On the surface a social enterprise could pass for any other business. It’s not until one digs deeper that they find a social or environmental mission that defines why they are in business. For example, a social enterprise could be a local coffee shop that trades in order to help coffee growers build their communities.
There’s a conscious effort to help consumers identify these businesses. In the UK, the Social Enterprise Mark was created to make social enterprises more visible and credible through certification. For shopping on the go, developers have created mobile apps to pinpoint the location of social enterprises.
All this is to ensure that the consumer knows where they are putting their money, because this is what consumers are asking.
In May, Forbes reported on a new app that lets users scan the barcode of a product which will in turn show a corporate family tree that points back to the parent company. Buycott was created by 26-year-old programmer Ivan Pardo to “provide a platform that empowers consumers to make well-informed purchasing decisions.”
The response for the app was so high that the servers weren’t prepared to handle all the traffic. Pardo had to pull the Android app from the store.
Regarding his inspiration for creating the app, he tells Forbes, “I saw how a friend was following a boycott by reading a blog and trying to remember what brands she was supposed to be avoiding. I figured that there should be an app to help people shop more consciously, and Buycott was our solution.”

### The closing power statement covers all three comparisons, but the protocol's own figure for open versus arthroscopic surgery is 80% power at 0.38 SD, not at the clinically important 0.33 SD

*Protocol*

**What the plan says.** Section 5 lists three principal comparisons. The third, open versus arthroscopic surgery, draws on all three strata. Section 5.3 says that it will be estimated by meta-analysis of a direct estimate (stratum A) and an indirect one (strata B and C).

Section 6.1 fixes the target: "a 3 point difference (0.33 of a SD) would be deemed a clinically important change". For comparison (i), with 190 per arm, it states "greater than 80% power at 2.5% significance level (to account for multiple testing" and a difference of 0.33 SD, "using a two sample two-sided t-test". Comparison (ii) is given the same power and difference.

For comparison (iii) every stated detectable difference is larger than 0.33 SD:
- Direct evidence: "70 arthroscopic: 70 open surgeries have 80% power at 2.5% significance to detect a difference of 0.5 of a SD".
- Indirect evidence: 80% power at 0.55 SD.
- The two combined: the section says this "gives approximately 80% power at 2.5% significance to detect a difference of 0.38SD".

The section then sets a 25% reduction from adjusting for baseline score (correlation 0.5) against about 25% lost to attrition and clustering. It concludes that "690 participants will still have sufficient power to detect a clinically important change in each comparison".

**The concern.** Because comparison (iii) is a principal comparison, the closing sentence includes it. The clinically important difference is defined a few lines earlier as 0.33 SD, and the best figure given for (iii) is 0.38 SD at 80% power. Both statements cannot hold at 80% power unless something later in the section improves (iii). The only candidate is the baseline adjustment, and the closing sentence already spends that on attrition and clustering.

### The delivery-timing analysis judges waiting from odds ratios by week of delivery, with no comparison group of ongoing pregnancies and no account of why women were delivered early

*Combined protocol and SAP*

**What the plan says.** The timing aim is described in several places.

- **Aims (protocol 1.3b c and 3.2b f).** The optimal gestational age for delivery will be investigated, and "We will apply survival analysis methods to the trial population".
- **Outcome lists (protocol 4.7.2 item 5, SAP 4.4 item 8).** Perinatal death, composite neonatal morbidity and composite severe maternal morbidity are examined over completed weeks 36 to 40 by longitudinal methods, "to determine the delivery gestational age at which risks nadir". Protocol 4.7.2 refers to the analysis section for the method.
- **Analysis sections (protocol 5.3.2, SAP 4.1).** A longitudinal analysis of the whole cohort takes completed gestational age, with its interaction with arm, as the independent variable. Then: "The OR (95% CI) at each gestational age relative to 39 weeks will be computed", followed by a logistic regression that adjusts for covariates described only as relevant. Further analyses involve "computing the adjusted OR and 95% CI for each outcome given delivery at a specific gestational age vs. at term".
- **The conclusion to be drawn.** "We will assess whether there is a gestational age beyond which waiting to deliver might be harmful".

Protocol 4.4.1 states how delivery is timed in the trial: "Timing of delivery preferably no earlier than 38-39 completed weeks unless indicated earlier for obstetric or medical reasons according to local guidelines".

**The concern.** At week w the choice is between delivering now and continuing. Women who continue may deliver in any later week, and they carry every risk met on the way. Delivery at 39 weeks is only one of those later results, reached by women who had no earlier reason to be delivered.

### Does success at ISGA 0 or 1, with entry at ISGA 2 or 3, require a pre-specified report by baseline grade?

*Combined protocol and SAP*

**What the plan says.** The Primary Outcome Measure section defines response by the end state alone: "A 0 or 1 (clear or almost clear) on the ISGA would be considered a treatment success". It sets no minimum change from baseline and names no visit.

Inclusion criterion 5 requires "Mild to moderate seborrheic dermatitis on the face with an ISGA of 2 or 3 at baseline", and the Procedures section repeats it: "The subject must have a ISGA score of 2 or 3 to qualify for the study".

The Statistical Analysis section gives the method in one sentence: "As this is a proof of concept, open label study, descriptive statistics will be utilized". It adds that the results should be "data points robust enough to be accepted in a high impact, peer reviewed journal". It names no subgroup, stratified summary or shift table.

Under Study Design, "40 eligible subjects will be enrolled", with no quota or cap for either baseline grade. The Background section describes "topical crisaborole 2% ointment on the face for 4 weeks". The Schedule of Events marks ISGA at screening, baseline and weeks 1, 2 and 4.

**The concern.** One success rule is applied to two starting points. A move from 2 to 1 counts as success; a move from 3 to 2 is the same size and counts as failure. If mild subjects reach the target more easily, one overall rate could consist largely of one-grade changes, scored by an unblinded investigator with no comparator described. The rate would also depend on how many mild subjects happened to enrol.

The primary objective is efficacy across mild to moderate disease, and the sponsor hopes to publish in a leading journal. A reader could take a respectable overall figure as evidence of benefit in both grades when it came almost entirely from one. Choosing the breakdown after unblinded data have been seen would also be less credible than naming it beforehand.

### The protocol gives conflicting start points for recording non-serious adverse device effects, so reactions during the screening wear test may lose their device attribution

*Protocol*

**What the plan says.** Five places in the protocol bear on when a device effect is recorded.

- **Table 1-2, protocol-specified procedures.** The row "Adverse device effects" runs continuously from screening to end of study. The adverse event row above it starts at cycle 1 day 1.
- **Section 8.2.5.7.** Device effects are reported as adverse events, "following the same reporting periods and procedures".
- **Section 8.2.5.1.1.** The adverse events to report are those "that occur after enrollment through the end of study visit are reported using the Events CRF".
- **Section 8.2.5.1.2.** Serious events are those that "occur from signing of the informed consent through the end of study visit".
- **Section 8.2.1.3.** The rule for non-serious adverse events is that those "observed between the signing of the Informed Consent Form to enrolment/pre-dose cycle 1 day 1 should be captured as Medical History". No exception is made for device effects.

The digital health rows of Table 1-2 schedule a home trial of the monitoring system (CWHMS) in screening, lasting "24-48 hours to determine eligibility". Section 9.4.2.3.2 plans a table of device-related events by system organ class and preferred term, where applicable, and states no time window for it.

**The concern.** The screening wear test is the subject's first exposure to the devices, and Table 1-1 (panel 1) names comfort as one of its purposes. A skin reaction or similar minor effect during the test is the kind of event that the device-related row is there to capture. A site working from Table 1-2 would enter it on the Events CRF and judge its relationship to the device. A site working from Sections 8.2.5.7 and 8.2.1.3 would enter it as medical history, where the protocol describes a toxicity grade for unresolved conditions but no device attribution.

While Pardo says that he doesn’t think Buycott’s role is to tell people what to buy, there is nonetheless a discussion highlighted through Forbes that it targets big corporations like Koch Industries or Monsanto. If a consumer scanned the barcode of Brawny paper towels or Angel Soft toilet paper, they would know that purchasing the product would mean sales for Koch Industries.
There’s also a function that allows users to create or join campaigns, so that when they scan a product, the app will check to see if the product conflicts with or supports campaign commitments. For example, there’s a campaign called Demand GMO Labeling that is a list of 36 companies who have donated more than $150,000 to oppose GMO labeling in California. There’s another that supports bicycle friendly businesses that have pro-bicycling measures. The app cross-checks products against campaigns that the user has joined.
When all is said and done, the flaw with tracking these companies on mobile apps is that corporate ownership is always changing. The challenge for Buycott is to maintain an updated and accurate database.
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